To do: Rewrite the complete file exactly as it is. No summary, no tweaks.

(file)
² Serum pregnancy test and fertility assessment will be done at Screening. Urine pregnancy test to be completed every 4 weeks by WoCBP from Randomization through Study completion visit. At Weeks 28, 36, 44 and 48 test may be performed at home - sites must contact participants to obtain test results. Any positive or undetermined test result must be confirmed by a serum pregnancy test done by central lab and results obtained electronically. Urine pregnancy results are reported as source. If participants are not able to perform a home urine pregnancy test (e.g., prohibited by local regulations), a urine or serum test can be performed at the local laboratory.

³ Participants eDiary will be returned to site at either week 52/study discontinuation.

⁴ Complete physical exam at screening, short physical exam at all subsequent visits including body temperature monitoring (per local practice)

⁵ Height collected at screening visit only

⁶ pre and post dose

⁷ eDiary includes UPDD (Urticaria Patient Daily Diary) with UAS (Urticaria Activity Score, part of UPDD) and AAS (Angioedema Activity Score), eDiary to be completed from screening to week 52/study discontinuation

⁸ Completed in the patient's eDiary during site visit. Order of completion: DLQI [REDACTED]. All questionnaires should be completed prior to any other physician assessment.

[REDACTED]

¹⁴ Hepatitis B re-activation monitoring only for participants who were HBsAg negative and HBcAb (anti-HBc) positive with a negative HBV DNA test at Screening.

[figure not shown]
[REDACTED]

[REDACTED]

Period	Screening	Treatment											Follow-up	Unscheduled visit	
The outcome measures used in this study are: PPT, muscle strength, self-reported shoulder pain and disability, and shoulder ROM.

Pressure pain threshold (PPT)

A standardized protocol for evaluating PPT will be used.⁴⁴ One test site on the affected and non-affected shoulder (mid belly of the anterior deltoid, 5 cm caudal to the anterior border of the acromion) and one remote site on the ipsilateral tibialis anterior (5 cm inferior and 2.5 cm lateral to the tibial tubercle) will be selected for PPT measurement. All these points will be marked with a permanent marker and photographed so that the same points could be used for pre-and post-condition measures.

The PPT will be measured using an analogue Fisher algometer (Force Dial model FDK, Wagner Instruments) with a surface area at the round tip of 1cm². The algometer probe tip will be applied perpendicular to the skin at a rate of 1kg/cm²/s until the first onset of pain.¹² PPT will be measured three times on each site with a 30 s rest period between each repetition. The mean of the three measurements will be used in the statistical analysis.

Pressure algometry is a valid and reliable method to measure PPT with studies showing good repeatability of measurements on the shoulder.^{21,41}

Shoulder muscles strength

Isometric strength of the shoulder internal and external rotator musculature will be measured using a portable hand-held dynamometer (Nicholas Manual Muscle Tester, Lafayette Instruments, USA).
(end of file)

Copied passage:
² Serum pregnancy test and fertility assessment will be done at Screening. Urine pregnancy test to be completed every 4 weeks by WoCBP from Randomization through Study completion visit. At Weeks 28, 36, 44 and 48 test may be performed at home - sites must contact participants to obtain test results. Any positive or undetermined test result must be confirmed by a serum pregnancy test done by central lab and results obtained electronically. Urine pregnancy results are reported as source. If participants are not able to perform a home urine pregnancy test (e.g., prohibited by local regulations), a urine or serum test can be performed at the local laboratory.

³ Participants eDiary will be returned to site at either week 52/study discontinuation.

⁴ Complete physical exam at screening, short physical exam at all subsequent visits including body temperature monitoring (per local practice)

⁵ Height collected at screening visit only

⁶ pre and post dose

⁷ eDiary includes UPDD (Urticaria Patient Daily Diary) with UAS (Urticaria Activity Score, part of UPDD) and AAS (Angioedema Activity Score), eDiary to be completed from screening to week 52/study discontinuation

⁸ Completed in the patient's eDiary during site visit. Order of completion: DLQI [REDACTED]. All questionnaires should be completed prior to any other physician assessment.

[REDACTED]

¹⁴ Hepatitis B re-activation monitoring only for participants who were HBsAg negative and HBcAb (anti-HBc) positive with a negative HBV DNA test at Screening.

[figure not shown]
[REDACTED]

[REDACTED]

Period	Screening	Treatment											Follow-up	Unscheduled visit	
The outcome measures used in this study are: PPT, muscle strength, self-reported shoulder pain and disability, and shoulder ROM.

Pressure pain threshold (PPT)

A standardized protocol for evaluating PPT will be used.⁴⁴ One test site on the affected and non-affected shoulder (mid belly of the anterior deltoid, 5 cm caudal to the anterior border of the acromion) and one remote site on the ipsilateral tibialis anterior (5 cm inferior and 2.5 cm lateral to the tibial tubercle) will be selected for PPT measurement. All these points will be marked with a permanent marker and photographed so that the same points could be used for pre-and post-condition measures.

The PPT will be measured using an analogue Fisher algometer (Force Dial model FDK, Wagner Instruments) with a surface area at the round tip of 1cm². The algometer probe tip will be applied perpendicular to the skin at a rate of 1kg/cm²/s until the first onset of pain.¹² PPT will be measured three times on each site with a 30 s rest period between each repetition. The mean of the three measurements will be used in the statistical analysis.

Pressure algometry is a valid and reliable method to measure PPT with studies showing good repeatability of measurements on the shoulder.^{21,41}

Shoulder muscles strength

Isometric strength of the shoulder internal and external rotator musculature will be measured using a portable hand-held dynamometer (Nicholas Manual Muscle Tester, Lafayette Instruments, USA).